One of the quirks of the unresolved senate race in Minnesota and Illinois is that it really does the Democrats no good to have just one of Al Franken and Roland Burris seated — they only gain ground if and when both get sworn in.
This is why. Presently the Democrats have a 57-member caucus, counting neither Burris nor Franken. However, because there are currently only 98 senators, this reduces the number of votes required to break a filibuster from 60 to 59. (Vacancies are not counted when calculating the number of votes needed to break a filibuster; three-fifths of 98 is 58.8, which rounds up to 59). Therefore, the Democrats would need two crossover votes to pass a cloture resolution.
But now, suppose that Franken gets seated but Burris doesn’t. The Democrats add a member to their caucus, brining them to 58 members. However, with 99 senators rather than 98, the filibuster threshold goes back up to 60 votes (three-fifths of 99 is 59.4, but the rule in this instance requires rounding up). Thus, the Democrats remain two votes shy of breaking a filibuster.
Once the Democrats get senators seated in both Illinois and Minnesota, however, they’ll have 59 votes out of the 60 they need, leaving them just one vote shy — and Sens. Specter, Snowe, et. al. ripe for the picking.
So long as it looked as though the Minnesota race was going to take a long time to resolve, then, the Democrats really weren’t giving anything up by failing to seat Burris — his vote only really helps them if Franken has been seated too. Suddenly, however, with Franken having amassed a 225-vote lead on Norm Coleman, the landscape looks different. While the Coleman campaign is still suggesting that it will contest the election, one wonders what sort of appetite Coleman will have to accumulate more and more legal bills if he determines his situation is hopeless. At the very least, the likelihood has improved that the race will be resolved within two or three weeks, rather than two or three months.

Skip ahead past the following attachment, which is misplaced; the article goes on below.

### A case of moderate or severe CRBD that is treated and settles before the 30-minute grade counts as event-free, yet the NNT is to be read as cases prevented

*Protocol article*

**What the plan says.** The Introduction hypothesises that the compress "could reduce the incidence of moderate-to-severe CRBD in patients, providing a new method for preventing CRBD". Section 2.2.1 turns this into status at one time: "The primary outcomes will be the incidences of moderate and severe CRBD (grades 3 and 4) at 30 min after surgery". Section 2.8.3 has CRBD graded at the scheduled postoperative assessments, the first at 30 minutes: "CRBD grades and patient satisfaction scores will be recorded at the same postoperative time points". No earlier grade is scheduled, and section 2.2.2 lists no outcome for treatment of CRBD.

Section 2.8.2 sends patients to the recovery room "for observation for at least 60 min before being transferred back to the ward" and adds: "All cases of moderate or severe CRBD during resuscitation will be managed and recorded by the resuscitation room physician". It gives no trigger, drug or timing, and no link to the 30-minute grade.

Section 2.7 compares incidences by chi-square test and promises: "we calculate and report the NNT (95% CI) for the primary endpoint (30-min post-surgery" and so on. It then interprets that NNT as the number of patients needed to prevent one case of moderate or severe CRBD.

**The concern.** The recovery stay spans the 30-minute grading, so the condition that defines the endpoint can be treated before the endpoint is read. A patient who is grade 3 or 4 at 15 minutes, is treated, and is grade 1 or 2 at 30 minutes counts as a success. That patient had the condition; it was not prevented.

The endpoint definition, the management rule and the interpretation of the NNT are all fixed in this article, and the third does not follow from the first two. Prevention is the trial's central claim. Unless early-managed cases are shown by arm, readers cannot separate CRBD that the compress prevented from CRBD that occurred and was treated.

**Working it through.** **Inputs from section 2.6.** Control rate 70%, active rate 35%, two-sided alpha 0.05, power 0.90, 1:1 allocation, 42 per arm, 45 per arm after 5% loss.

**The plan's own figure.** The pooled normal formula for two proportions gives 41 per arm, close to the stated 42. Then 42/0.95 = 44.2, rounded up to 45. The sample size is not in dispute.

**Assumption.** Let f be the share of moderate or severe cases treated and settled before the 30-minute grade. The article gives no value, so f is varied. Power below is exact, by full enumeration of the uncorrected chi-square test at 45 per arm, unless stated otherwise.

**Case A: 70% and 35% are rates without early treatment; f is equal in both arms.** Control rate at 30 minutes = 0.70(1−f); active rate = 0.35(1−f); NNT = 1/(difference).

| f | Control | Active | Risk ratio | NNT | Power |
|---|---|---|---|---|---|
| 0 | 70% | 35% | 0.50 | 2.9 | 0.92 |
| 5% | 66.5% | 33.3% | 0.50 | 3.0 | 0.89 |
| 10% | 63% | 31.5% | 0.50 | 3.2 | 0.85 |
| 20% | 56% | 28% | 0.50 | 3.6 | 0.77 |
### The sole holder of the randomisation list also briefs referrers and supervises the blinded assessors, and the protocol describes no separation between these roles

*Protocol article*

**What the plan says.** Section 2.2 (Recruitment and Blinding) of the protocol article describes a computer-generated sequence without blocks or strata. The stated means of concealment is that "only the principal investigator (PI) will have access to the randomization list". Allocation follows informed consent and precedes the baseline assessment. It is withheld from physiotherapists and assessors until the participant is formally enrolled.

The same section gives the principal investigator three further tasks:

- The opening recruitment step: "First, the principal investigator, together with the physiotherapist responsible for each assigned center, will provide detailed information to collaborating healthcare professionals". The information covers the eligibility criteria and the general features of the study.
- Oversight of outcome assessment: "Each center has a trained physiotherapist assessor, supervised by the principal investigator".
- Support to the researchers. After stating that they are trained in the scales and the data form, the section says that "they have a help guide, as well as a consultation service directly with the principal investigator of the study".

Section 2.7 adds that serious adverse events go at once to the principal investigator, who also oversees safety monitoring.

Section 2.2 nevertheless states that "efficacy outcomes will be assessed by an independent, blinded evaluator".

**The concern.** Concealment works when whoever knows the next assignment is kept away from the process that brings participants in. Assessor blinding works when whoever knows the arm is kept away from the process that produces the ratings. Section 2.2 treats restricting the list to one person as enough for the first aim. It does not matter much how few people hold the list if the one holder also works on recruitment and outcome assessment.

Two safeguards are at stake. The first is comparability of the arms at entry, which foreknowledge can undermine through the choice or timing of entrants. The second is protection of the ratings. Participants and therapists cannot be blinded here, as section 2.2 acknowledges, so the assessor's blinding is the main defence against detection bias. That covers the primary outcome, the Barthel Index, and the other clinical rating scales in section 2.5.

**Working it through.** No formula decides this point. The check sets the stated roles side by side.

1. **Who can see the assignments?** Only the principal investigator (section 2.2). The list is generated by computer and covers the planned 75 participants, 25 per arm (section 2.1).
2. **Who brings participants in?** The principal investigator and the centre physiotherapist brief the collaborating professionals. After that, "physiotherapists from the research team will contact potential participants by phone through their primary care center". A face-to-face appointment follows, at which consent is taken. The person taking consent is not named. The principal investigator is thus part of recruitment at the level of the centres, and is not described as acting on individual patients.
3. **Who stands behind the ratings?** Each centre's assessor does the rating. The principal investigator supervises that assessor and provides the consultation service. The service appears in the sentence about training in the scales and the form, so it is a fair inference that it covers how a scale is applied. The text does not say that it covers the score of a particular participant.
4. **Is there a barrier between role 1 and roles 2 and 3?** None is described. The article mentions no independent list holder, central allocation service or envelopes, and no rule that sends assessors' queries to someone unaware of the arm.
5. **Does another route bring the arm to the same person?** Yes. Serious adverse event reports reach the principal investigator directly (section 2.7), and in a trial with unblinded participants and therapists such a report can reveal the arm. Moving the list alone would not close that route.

So the stakes are a now a little higher for Harry Reid: Illinois, rather than Minnesota, now appears as though it may be the limiting factor in getting the Democrats into as advantageous a position as possible.
One option that hasn’t been much discussed, by the way, is that of seating Burris temporarily and then holding a special election later on. This would allow the Democrats to sort of have their cake and eat it too, getting their 59th vote for several months while still creating a relatively clean break from Blagojevich. Of course, the Democrats would risk losing their seat in the special election, but perhaps the Republicans would reward them for that risk by agreeing to seat Franken while Coleman’s election challenges are pending, something they seem disinclined to do so far.